Ishihara's charts and test

Related people

Test for colour blindness using pseudochromatic charts.

Description

Test for colour blindness using pseudochromatic charts. The charts consist of fields of dots and figures of the same colour, but vith varying degreees of colour saturation and lightness. On these fields are dotshaped letters of other colours that are easily readable by people with a normal vision. The letters cannot be seen by colur blind patients - or, in som cases, only by them. They also give a good indication of what form of colour blindness the viewer has. The full test consists of thirty-eight plates, but the existence of a deficiency is usually clear after no more than four plates.

Several names are associated with such charts. Ishihara’s chart and test is a modification of Stilling’s test. Inherited defects of colour vision affects about 8% of men and 0.5% of women.

Stilling’s test, named for Jakob Stilling, is entered on whonamedit.com as Reuss’ test, under August Ritter von Reuss, Austrian ophthalmologist, 1841-1924. Ishihara’s original hand-painted charts are still at the University of Tokyo. The plates are still considered the best screening test for congenital color blindness.

In the introduction to his book, Ishihara writes: «This series of plates is intended to discover quickly and accurately congenital colour-blindness, the most common form of colour-blindness, and is in use to test the sight of railway employees, candidates for the navy, and others.
Acquired colour-blindness, being of secondary significance, has been disregarded in arranging these plates, for it is a symptom that appears at the time of some ailments in the optic nerve, retina, etc., and usually accompanied with other more serious visual defects, and therefore we can presume it to be a disqualification for railway and naval service.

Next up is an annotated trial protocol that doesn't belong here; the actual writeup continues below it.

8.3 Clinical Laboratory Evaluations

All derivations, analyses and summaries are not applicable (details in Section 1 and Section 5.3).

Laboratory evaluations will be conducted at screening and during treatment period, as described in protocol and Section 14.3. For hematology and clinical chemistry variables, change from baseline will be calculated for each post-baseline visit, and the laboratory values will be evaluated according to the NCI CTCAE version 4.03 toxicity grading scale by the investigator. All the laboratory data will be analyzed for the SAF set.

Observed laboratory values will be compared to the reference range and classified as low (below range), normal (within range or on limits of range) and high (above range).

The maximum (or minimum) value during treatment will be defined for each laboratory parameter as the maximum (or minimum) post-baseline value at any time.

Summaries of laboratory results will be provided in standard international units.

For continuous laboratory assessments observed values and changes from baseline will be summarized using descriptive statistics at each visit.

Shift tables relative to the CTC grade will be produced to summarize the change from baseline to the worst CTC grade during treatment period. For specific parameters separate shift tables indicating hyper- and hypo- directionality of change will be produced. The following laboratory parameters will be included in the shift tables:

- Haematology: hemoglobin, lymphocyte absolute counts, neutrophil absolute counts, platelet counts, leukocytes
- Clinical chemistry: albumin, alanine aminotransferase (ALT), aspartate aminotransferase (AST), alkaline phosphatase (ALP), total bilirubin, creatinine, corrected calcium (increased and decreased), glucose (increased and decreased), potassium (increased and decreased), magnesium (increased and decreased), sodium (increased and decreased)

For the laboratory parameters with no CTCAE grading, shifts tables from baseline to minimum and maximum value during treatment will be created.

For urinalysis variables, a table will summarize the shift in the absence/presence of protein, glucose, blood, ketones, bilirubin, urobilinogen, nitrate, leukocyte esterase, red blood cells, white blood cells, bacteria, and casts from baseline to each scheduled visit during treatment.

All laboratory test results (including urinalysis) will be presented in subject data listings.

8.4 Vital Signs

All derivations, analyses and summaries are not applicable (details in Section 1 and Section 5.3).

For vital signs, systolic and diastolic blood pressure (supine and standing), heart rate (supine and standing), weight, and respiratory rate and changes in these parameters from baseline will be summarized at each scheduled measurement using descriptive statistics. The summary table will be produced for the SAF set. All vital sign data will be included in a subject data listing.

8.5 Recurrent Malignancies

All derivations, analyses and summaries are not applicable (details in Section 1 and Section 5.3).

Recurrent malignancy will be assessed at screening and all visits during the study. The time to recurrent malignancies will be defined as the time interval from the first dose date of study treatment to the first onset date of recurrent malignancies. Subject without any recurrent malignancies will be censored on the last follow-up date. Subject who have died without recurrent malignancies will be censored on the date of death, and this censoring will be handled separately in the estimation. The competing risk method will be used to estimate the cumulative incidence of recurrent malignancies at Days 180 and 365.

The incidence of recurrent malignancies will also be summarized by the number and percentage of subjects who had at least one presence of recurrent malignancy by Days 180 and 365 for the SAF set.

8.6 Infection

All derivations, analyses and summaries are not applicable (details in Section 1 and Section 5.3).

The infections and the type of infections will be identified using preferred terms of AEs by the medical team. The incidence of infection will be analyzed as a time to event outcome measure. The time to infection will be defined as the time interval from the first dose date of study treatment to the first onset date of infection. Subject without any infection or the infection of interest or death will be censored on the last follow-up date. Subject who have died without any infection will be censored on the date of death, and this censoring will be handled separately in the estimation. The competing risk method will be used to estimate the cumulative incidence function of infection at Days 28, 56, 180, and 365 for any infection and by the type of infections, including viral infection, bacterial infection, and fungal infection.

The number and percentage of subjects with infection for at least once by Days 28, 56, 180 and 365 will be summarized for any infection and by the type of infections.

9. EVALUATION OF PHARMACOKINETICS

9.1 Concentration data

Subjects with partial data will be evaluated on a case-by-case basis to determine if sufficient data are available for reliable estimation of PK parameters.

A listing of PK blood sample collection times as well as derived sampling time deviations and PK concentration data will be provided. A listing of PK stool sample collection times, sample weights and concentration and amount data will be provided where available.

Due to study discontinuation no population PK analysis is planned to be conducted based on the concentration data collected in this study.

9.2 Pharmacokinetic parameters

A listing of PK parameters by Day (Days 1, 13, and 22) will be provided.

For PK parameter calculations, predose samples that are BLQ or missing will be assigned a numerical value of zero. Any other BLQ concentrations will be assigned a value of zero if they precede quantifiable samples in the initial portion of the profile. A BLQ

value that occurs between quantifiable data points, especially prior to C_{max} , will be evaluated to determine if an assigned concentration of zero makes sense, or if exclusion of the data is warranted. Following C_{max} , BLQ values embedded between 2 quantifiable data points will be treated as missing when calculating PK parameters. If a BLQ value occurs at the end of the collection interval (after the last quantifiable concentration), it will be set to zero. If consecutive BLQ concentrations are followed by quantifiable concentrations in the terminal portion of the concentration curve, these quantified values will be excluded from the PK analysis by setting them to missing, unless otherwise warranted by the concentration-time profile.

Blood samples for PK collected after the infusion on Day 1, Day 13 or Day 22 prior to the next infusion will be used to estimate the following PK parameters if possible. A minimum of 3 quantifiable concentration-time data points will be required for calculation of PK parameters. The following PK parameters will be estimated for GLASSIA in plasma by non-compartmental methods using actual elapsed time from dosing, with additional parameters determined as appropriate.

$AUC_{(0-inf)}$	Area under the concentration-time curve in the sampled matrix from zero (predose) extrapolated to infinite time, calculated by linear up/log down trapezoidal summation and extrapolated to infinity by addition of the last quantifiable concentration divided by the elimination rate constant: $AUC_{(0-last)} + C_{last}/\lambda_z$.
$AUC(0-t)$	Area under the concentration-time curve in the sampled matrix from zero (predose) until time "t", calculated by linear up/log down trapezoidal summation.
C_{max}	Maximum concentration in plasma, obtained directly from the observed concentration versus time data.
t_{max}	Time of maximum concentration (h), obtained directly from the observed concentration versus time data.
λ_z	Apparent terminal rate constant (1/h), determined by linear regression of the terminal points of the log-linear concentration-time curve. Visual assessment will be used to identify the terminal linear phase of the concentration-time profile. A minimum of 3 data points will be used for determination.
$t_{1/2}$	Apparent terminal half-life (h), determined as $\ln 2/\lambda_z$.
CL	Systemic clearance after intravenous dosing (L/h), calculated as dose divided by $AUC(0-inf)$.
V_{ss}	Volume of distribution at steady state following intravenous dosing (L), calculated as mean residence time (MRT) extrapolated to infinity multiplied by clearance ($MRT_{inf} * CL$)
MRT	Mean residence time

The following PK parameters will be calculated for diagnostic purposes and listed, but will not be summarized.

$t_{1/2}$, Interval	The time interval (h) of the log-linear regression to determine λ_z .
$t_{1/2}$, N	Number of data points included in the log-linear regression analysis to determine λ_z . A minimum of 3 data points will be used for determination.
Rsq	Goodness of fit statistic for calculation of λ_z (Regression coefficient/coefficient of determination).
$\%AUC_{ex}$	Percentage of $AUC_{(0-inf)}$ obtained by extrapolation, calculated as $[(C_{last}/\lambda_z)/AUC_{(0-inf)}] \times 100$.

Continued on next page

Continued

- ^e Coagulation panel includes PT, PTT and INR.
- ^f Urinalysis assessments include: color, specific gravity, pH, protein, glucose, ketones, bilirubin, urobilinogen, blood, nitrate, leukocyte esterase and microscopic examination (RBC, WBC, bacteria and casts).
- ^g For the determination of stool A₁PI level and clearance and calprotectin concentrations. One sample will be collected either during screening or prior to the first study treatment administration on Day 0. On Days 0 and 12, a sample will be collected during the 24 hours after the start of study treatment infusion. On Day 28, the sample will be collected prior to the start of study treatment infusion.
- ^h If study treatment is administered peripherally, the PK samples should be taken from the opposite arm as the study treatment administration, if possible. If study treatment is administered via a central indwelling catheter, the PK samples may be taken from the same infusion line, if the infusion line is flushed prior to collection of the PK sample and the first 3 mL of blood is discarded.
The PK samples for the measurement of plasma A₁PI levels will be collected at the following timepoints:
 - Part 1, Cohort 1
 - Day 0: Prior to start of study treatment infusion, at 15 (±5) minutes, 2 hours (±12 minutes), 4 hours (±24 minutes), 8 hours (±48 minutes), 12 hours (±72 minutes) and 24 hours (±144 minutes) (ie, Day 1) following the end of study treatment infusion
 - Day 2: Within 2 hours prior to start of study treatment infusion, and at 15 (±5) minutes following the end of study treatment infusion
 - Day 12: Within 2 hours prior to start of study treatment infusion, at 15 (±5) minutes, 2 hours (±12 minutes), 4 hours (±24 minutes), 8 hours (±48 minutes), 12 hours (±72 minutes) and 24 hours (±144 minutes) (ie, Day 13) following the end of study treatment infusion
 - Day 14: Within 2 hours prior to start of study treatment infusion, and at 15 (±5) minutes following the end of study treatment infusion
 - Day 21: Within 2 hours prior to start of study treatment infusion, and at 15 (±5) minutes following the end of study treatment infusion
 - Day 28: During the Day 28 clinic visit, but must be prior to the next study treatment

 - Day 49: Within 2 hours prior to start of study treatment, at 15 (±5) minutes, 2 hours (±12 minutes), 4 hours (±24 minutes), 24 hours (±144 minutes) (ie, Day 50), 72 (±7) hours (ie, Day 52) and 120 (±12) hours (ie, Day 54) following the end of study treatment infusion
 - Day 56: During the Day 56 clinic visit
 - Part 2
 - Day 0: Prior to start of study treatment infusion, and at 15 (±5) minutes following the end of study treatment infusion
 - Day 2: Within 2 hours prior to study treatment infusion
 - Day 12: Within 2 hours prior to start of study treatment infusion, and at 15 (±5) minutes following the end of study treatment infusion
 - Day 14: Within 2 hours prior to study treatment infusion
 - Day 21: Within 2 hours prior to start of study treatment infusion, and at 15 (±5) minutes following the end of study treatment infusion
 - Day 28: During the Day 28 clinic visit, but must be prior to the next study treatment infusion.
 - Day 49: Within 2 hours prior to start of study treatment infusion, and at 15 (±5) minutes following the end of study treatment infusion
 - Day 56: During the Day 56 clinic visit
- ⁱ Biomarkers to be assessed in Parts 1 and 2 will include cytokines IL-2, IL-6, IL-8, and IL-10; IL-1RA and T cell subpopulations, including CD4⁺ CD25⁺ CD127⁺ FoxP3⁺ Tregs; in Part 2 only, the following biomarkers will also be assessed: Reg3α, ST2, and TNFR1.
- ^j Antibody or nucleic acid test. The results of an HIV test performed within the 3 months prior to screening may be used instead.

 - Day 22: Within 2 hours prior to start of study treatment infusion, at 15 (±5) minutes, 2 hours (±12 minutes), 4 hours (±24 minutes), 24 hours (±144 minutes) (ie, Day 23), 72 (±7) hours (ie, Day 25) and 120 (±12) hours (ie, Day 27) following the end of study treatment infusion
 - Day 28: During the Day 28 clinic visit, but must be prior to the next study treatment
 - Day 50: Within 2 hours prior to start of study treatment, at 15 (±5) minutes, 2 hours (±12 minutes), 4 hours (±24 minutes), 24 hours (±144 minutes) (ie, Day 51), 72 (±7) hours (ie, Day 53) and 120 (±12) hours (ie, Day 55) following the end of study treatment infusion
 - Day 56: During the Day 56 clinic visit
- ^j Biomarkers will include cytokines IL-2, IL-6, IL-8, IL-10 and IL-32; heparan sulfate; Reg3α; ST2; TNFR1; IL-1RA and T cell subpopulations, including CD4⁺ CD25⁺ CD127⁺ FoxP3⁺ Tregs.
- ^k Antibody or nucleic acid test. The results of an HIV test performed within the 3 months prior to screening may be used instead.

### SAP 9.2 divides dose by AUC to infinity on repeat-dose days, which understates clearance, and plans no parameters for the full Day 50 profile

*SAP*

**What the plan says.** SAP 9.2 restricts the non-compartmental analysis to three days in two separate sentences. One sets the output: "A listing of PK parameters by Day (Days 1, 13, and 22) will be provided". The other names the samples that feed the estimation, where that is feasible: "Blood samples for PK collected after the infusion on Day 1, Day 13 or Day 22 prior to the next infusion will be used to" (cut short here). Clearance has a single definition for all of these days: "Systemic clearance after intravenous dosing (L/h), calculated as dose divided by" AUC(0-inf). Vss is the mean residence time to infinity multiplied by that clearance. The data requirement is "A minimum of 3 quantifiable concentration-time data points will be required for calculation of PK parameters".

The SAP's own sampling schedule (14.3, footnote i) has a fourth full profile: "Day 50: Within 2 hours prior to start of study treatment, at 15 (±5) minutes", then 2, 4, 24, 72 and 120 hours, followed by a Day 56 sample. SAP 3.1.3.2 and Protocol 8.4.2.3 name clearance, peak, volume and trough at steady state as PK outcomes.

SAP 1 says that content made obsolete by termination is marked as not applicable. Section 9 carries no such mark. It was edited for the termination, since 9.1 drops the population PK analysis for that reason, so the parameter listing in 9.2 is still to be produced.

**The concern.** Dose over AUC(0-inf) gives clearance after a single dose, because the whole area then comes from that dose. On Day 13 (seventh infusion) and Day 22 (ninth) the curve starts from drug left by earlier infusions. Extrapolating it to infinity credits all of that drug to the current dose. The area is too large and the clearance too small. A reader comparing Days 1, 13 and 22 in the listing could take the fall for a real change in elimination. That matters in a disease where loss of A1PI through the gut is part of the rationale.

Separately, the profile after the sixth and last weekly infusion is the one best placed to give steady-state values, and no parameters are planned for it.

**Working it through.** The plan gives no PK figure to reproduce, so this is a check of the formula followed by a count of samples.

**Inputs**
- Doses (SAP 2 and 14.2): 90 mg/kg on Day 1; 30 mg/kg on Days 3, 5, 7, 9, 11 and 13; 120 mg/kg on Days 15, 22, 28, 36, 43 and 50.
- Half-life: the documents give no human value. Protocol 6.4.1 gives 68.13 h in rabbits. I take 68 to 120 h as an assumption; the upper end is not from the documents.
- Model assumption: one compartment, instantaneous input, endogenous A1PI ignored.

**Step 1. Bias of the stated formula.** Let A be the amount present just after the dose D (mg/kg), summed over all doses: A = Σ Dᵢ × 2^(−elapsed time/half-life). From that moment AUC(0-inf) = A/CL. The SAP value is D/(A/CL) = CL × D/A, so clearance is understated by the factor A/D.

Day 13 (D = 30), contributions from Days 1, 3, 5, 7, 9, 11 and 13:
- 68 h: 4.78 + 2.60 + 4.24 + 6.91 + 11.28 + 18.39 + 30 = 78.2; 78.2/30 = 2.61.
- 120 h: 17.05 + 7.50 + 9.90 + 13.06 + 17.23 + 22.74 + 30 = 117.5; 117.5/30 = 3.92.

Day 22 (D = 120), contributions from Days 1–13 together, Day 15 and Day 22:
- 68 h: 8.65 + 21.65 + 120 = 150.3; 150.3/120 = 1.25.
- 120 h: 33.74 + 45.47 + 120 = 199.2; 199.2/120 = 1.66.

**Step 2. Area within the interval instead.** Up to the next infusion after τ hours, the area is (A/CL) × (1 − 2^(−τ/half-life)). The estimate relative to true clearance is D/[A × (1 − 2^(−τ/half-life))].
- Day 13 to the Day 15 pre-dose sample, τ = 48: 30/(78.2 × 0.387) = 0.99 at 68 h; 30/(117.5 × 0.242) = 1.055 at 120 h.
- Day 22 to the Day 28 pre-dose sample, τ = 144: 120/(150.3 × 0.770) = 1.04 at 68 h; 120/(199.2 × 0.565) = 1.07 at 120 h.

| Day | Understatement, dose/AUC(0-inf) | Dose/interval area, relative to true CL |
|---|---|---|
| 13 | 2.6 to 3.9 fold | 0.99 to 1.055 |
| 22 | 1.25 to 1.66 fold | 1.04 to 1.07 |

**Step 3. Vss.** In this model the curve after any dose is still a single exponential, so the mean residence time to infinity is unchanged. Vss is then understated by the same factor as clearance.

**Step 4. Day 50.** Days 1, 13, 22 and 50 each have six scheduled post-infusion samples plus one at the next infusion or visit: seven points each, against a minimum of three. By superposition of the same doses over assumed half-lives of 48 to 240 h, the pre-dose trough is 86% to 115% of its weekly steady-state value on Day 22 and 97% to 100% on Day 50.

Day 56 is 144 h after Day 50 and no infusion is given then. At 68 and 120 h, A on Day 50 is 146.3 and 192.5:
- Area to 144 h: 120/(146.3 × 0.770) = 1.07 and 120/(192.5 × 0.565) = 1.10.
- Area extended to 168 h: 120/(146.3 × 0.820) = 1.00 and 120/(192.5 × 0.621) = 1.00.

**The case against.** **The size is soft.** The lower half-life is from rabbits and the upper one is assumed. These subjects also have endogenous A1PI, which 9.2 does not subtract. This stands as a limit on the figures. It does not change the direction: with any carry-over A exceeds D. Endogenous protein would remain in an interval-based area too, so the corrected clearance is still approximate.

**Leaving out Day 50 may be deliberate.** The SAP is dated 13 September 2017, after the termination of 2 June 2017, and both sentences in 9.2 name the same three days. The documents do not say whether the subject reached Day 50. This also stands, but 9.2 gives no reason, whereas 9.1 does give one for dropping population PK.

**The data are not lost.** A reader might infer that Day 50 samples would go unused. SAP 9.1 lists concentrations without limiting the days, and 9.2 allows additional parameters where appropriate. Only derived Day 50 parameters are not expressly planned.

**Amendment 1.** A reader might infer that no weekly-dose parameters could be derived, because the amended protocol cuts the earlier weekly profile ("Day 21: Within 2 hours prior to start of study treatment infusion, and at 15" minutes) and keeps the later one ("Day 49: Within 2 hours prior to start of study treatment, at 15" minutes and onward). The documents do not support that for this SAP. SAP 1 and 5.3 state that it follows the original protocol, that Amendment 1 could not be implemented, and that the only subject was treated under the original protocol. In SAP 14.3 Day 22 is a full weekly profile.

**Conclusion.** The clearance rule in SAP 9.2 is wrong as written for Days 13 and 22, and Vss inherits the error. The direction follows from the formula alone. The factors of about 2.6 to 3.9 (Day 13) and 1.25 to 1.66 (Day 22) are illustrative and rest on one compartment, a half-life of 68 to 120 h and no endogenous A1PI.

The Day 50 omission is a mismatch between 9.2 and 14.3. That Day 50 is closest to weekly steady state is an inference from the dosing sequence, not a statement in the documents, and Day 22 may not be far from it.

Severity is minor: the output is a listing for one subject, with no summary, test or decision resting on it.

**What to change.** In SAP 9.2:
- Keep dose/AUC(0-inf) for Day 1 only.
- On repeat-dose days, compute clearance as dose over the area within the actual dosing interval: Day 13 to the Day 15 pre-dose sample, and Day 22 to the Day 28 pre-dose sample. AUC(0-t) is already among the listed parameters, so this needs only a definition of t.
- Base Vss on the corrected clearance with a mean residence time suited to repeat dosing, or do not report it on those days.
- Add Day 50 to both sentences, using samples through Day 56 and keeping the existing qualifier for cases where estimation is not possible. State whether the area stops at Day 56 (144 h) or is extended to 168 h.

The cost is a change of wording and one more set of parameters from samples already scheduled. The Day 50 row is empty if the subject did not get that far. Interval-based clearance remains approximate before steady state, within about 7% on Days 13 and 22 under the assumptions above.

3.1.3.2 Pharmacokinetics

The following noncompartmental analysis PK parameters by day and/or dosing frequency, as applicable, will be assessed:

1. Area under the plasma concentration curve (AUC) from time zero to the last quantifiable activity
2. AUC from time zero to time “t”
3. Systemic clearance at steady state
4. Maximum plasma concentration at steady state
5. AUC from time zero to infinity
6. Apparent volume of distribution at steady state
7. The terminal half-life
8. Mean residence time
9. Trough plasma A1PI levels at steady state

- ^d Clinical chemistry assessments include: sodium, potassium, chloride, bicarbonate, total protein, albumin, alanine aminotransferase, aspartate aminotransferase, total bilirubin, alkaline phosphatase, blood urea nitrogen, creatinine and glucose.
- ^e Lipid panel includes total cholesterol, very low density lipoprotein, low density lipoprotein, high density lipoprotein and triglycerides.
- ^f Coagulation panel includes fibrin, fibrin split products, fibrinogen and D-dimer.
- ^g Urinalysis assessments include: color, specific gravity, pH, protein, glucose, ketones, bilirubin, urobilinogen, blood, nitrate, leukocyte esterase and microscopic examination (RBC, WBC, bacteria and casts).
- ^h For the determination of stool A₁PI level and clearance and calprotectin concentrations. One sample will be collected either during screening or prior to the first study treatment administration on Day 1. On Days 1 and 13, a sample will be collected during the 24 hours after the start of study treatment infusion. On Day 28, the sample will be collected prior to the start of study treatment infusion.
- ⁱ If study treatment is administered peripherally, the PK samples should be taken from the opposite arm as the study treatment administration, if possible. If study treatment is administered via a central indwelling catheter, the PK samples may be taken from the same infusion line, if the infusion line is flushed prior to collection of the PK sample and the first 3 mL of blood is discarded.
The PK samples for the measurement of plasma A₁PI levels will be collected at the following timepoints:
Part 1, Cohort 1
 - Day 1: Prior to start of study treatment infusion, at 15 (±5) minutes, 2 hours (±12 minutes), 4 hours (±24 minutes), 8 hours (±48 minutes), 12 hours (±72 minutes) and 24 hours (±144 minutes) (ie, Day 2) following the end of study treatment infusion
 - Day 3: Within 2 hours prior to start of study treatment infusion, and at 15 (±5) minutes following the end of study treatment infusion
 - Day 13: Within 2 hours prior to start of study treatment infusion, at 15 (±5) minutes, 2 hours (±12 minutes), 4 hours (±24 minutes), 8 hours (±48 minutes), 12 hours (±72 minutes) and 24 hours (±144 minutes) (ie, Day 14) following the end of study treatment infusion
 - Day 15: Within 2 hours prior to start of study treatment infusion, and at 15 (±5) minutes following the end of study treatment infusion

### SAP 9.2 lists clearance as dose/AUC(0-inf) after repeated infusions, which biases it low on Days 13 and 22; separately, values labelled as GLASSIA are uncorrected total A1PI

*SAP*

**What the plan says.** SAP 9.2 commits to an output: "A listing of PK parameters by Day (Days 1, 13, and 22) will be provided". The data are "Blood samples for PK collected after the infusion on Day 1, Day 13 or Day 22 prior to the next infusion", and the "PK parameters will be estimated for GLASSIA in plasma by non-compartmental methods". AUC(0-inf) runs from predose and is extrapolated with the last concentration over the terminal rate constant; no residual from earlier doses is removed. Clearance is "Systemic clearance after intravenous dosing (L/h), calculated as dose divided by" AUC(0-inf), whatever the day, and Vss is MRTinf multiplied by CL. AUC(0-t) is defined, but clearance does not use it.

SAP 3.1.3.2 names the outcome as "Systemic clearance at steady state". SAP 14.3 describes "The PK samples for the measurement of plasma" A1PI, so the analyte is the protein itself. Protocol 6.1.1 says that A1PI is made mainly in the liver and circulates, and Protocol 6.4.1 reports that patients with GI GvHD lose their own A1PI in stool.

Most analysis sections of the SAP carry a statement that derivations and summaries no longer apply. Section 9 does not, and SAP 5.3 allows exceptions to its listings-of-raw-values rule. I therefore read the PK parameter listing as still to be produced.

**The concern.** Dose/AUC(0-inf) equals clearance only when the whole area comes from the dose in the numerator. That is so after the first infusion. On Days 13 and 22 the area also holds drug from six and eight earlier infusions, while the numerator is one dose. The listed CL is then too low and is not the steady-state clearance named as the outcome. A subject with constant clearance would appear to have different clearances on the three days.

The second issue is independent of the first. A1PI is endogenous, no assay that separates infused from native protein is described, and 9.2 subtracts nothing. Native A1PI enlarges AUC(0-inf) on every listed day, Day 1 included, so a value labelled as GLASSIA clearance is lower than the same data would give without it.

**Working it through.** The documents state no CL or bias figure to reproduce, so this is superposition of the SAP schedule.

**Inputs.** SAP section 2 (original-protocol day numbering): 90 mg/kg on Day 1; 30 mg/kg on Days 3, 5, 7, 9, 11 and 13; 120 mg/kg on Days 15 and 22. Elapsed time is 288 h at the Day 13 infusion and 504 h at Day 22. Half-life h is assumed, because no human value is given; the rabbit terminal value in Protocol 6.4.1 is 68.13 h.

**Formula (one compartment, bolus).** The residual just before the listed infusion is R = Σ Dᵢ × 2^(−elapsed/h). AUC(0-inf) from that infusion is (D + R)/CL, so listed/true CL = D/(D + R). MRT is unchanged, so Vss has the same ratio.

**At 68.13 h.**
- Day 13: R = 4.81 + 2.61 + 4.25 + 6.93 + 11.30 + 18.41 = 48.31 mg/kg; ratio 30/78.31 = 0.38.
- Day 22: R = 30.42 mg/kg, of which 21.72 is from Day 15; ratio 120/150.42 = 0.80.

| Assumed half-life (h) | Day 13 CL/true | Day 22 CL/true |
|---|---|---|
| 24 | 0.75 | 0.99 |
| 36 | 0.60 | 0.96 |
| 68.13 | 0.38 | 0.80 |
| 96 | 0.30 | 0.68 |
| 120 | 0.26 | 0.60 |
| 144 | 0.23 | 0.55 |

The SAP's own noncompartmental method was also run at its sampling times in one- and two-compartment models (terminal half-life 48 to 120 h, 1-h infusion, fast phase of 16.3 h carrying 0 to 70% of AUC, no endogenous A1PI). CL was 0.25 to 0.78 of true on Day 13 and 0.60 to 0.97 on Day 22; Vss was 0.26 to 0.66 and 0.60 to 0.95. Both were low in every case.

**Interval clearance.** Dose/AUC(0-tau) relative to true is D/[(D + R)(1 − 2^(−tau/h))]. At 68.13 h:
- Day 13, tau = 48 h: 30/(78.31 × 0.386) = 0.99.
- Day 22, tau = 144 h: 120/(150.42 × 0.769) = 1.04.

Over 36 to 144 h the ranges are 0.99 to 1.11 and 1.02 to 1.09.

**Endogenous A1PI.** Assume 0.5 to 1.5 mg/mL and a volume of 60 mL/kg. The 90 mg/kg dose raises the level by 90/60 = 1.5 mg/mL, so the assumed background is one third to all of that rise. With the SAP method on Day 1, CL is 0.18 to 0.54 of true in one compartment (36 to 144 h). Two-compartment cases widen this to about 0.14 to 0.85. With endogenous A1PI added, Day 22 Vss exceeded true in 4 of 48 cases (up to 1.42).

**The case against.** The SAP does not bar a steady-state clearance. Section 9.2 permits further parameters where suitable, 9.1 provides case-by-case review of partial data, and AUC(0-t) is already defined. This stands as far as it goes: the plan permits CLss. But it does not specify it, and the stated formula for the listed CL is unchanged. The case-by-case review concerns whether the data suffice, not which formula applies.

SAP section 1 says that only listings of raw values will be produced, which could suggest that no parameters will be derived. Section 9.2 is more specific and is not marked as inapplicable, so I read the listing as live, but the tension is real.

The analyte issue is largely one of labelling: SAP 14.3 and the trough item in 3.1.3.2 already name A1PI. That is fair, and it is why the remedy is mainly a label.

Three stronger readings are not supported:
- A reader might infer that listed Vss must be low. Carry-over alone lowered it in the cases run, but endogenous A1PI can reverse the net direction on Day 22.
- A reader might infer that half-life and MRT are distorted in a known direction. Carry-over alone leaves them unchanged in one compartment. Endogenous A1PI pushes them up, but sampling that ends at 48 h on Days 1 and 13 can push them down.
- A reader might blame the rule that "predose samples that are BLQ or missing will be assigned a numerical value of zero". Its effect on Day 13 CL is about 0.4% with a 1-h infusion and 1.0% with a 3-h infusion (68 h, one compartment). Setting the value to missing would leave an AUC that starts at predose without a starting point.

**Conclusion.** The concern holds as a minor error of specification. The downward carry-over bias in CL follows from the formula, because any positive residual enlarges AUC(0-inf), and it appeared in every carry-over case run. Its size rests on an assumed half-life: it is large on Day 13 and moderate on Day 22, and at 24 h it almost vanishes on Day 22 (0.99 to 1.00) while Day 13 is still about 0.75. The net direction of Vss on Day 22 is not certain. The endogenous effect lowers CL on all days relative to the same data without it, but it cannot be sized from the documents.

Congenital colour-blindness is of two kinds; total colour-blindness and red-green blindness, and these have each two forms; complete and incomplete...»
«. . .Among those congenitally colour-blind, the complete total colour-blind are rare, and as they have very bad central vision, accompanied with photophobia and nystagmus, there is practically no necessity to subject them to the test for colour-blindness.» Etc.

Bibliography

    S. Ishihara:
    Tests for Colour-Blindness. Tokyo, Handaya Company, 1917. 15th edition, 1960. Ishihara Pseudoisochromatic Charts for Color Blindness. Tokyo, Kanehara & Co, 1925.
    This 5th edition is the first international edition.

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